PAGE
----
8 Reasons Why We Shouldn’t Celebrate the EDSA Revolution Anymore
Feb 25, 2014   •   Wincy Aquino Ong
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Feb 25, 2014   •   Wincy Aquino Ong
It was 28 years ago from today. It was one of the Filipino people’s crowning moment in history. It was the 1986 People Power Revolution: We as one nation overthrew a dictator without the benefit of guns or any form of violence.
But let’s take three backward baby steps and take a moment’s pause. Haven’t we been wearing our rose-tinted spectacles for too long?
I’d like to play the enfant terrible for now, so humor me as I offer you 8 possible reasons why in this very age, the EDSA Revolution is not worth celebrating anymore.
After the historic 1986 revolution, there were two more EDSA revolutions that followed. There was EDSA Dos in January 2001, which peacefully ousted then president Joseph Estrada. And then there was EDSA Tres, which happened a few months later on April 2001, a protest sparked by the arrest of the president in Malacañang. (The latter of the two proved not so peaceful, as rioters attacked police officers and news crews, and many people were injured.)
As for the legitimacy of these two, your mileage may vary, depending on whom you ask. But yes, the impact of the peaceful rebellion that we Filipinos were known all over the world for in that great year of 1986, has been watered down by the sequels.
There once was a time, of course, when Manila and its major artery, EDSA, was home to a simple mix of people, united by a strong Catholic faith and a slowly boiling fury at a crooked regime. Nowadays, it’s a much more complex mix and Filipinos have grown increasingly insular.
Manila is different now: the Muslims have migrated to the city to escape their war-torn islands. The Koreans have settled, too. More and more Filipinos are leaving the country for the greener pastures of foreign economies.
There are just too many belief systems nowadays that it’s nigh impossible to amass a million Filipinos in one smoke-choked avenue. Perhaps, nowadays, there are just too many flags to choose from, too many philosophies percolating in our heads.
Should we even bother to compare our ways to the violent 2013 protests in Turkey and thump our chests with Pinoy pride? I think not.
A peaceful revolution is something automatic to us. We Filipinos are non-confrontational people in general, and the way we solve our problems is by gathering round in one place and scaring the fat cats shitless by our sheer number.
Think about it: A violence-free protest like the 1986 Revolution happens everyday in our country. The NGOs do them from Monday to Sunday.
It’s just that the Yellow One had more TV coverage and better merchandising.
Our corrupt government is a hydra. Cut one head off, two more will take its place.
Or to push the analog further: when we oust one person who is as crooked as scoliosis, two more will replace him, which half of the time happen to be his children. Such is life, and we can only scrape the dandruff from our scalps at that one.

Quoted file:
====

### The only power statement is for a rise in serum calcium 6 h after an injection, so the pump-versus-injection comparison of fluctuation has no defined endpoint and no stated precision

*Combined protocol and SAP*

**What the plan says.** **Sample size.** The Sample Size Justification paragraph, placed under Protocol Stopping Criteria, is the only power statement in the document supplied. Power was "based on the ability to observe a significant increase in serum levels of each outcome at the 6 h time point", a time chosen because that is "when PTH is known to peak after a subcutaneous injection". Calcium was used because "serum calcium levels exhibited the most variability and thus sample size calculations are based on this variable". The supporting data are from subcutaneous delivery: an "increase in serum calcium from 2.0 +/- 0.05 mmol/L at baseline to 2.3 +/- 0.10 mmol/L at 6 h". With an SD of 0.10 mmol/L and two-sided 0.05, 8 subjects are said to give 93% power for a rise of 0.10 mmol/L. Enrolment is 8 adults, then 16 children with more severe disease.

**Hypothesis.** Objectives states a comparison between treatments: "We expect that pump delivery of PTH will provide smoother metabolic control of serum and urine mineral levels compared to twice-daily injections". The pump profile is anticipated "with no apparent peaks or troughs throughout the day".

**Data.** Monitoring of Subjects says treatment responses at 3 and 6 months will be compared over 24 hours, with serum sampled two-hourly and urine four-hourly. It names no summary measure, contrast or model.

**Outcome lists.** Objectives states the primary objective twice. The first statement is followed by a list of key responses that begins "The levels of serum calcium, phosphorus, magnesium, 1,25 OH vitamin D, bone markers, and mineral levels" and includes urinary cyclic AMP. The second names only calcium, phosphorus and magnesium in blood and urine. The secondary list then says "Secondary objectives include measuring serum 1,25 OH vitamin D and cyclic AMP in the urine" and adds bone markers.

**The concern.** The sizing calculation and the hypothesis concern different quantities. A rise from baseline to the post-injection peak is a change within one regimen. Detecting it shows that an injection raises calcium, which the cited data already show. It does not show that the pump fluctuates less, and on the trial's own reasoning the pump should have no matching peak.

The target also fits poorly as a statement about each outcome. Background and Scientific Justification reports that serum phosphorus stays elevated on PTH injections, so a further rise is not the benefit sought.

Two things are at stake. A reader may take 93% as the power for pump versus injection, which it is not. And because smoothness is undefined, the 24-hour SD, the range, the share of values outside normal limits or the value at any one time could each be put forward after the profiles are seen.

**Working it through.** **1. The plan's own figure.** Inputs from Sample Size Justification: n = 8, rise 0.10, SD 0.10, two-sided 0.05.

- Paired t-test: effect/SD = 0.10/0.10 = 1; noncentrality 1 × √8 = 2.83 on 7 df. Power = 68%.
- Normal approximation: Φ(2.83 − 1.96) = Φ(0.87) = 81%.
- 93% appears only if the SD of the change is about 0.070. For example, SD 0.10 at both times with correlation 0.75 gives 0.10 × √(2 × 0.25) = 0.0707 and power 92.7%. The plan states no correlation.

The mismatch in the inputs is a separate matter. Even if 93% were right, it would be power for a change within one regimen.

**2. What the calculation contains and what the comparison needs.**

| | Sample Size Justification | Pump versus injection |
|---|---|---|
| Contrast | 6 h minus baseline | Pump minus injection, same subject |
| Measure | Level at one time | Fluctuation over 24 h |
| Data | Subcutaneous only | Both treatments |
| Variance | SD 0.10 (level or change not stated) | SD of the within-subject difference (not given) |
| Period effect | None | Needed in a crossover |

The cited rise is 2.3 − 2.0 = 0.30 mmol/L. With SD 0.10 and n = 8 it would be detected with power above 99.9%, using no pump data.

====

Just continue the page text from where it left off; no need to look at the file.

Of course, the undisputed MVP of the 1986 revolution was none other than Cardinal Sin and the Catholic Church. Such was the sway of Roman Catholicism back in the innocent ’80s.
Nowadays, things are different. Kids scratch their heads when the bishops open their mouths and give their opinions on current affairs. The Internet has made Filipinos lazy to go to Mass. What more, activists the likes of Carlos Celdran have bravely voiced their lampoons on the Church.
Drive through EDSA nowadays and let me tell you that it’s less postcard-perfect and more post-apocalyptic. The production design reminds me of the movie Mad Max.
The smoke-choked avenue is a daily purgatory we all slog through, synonymous to horrific vehicular accidents and mutilated limbs. And let’s not mention the stomach-churning commercialism that are the billboards that blot out the skies.
EDSA is no longer a road worth celebrating. It’s an eyesore that all first-time tourists to our 7,107 islands should evade.
Irate with the ignoramuses in office? There’s no need to get out of the house to bring your rants out to the world. Going to rallies will only result in commute expenses and problems with jabar.
Why bother when the Internet has turned every Filipino into an armchair activist?
If you really want to shake things up, write your heart away and post that shit up on Facebook. Sit and wait for the barrage of Likes, all in the comfort of an air-conditioned room.
You don’t need lessons in algebra to know that 1986 was 28 years ago. Times have changed. Out with the old, in with the new. Nostalgia is for suckers and thrift-store owners.
I myself avoid EDSA like the plague, and always take my route through what is known as C-5.
How does EDSA and the EDSA Revolution of ’86 make you feel now? Share these feelings in the Comments Section.
Wincy Aquino Ong is a Filipino author, illustrator, musician, director, actor, and podcaster. He is mostly known as a songwriter for the bands Narda, Us-2 Evil-0 and Patience Dear Juggernaut, the director behind the films San Lazaro and Overtime, and an actor in the TV series Rakista. He is also the co-host of the podcast The Telebabad Tapes. A lover of the horror genre, he has written and illustrated for the horror books Tales For A Rainy Season and PICOF's Darkness Anthology.
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